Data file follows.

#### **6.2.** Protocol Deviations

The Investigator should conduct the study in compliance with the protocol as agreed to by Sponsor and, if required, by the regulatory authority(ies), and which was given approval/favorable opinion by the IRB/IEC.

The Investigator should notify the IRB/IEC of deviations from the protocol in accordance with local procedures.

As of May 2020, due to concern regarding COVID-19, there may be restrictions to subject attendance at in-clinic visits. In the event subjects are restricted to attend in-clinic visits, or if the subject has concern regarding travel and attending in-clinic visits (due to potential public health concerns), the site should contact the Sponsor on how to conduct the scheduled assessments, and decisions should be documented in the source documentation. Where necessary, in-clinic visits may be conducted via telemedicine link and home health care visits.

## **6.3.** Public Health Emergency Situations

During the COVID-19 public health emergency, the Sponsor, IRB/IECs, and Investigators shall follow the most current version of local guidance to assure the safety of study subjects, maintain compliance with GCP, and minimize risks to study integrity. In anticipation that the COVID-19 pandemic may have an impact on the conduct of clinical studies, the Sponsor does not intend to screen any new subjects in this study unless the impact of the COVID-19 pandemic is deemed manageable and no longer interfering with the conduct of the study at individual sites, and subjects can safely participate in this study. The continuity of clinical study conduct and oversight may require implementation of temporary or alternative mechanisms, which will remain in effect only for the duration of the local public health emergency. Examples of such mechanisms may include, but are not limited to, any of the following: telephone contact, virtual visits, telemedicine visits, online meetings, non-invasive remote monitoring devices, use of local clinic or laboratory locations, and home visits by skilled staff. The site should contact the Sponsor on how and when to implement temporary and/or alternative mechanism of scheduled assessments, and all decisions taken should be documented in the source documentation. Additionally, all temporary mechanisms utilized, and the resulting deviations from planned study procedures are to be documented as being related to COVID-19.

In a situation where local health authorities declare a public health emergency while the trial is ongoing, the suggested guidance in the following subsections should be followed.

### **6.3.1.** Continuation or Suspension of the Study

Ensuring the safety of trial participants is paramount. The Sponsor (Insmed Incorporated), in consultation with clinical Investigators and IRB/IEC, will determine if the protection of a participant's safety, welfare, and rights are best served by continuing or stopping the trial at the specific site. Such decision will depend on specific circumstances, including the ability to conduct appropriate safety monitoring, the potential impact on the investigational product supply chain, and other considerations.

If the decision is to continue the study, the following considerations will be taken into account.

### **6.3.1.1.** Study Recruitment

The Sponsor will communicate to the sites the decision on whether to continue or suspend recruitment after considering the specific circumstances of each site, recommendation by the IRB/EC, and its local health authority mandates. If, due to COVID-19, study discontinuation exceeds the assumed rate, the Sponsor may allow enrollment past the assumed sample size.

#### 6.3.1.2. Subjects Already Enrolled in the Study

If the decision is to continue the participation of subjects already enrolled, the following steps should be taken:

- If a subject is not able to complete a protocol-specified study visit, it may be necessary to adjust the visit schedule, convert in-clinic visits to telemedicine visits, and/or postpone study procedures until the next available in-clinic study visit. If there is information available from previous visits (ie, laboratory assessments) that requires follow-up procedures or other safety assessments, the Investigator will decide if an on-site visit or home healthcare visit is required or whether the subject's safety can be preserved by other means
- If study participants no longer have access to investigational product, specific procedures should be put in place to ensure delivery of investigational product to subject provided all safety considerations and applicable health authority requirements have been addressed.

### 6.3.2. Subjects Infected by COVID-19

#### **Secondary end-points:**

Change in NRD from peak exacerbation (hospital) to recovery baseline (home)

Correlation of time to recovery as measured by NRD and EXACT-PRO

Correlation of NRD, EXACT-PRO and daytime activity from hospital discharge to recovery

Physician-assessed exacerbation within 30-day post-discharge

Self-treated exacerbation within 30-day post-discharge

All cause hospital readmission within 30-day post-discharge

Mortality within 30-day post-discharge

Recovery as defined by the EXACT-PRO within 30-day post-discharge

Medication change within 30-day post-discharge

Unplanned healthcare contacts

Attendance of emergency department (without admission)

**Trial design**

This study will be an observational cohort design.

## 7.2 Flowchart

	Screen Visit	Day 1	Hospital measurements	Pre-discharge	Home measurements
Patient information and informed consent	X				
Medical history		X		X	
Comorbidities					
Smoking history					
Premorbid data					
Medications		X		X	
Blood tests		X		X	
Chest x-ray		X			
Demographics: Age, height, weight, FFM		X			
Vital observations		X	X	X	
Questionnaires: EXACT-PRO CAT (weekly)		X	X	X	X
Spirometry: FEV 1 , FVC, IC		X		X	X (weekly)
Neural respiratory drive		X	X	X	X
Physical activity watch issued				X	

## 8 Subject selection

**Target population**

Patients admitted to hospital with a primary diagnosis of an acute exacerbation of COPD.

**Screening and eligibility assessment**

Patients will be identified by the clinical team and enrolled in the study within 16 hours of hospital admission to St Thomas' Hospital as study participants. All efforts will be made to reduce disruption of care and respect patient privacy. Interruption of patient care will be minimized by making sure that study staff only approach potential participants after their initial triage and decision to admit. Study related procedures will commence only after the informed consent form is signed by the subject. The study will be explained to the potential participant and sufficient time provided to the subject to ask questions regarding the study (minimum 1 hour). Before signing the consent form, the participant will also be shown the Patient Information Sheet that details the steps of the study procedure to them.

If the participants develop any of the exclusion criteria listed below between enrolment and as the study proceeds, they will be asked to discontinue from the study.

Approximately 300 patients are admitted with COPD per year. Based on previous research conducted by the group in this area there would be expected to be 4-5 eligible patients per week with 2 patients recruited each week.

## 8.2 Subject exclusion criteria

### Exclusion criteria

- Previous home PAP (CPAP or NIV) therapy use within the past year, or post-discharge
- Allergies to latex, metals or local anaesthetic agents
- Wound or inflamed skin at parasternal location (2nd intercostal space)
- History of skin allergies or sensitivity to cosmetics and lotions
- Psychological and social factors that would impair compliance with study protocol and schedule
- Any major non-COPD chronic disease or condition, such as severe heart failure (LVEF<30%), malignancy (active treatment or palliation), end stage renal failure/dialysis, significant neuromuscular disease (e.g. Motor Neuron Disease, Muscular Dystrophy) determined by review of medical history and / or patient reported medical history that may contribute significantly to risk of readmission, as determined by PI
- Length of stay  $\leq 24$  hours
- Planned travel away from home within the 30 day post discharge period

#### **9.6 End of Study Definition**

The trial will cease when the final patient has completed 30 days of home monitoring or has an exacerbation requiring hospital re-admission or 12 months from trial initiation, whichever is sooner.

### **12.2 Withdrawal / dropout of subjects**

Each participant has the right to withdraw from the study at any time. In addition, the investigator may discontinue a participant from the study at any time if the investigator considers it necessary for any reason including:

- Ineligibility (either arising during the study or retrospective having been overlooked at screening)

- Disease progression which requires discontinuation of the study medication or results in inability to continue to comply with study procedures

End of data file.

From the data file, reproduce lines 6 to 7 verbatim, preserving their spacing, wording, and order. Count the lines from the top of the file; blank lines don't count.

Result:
During the COVID-19 public health emergency, the Sponsor, IRB/IECs, and Investigators shall follow the most current version of local guidance to assure the safety of study subjects, maintain compliance with GCP, and minimize risks to study integrity. In anticipation that the COVID-19 pandemic may have an impact on the conduct of clinical studies, the Sponsor does not intend to screen any new subjects in this study unless the impact of the COVID-19 pandemic is deemed manageable and no longer interfering with the conduct of the study at individual sites, and subjects can safely participate in this study. The continuity of clinical study conduct and oversight may require implementation of temporary or alternative mechanisms, which will remain in effect only for the duration of the local public health emergency. Examples of such mechanisms may include, but are not limited to, any of the following: telephone contact, virtual visits, telemedicine visits, online meetings, non-invasive remote monitoring devices, use of local clinic or laboratory locations, and home visits by skilled staff. The site should contact the Sponsor on how and when to implement temporary and/or alternative mechanism of scheduled assessments, and all decisions taken should be documented in the source documentation. Additionally, all temporary mechanisms utilized, and the resulting deviations from planned study procedures are to be documented as being related to COVID-19.

In a situation where local health authorities declare a public health emergency while the trial is ongoing, the suggested guidance in the following subsections should be followed.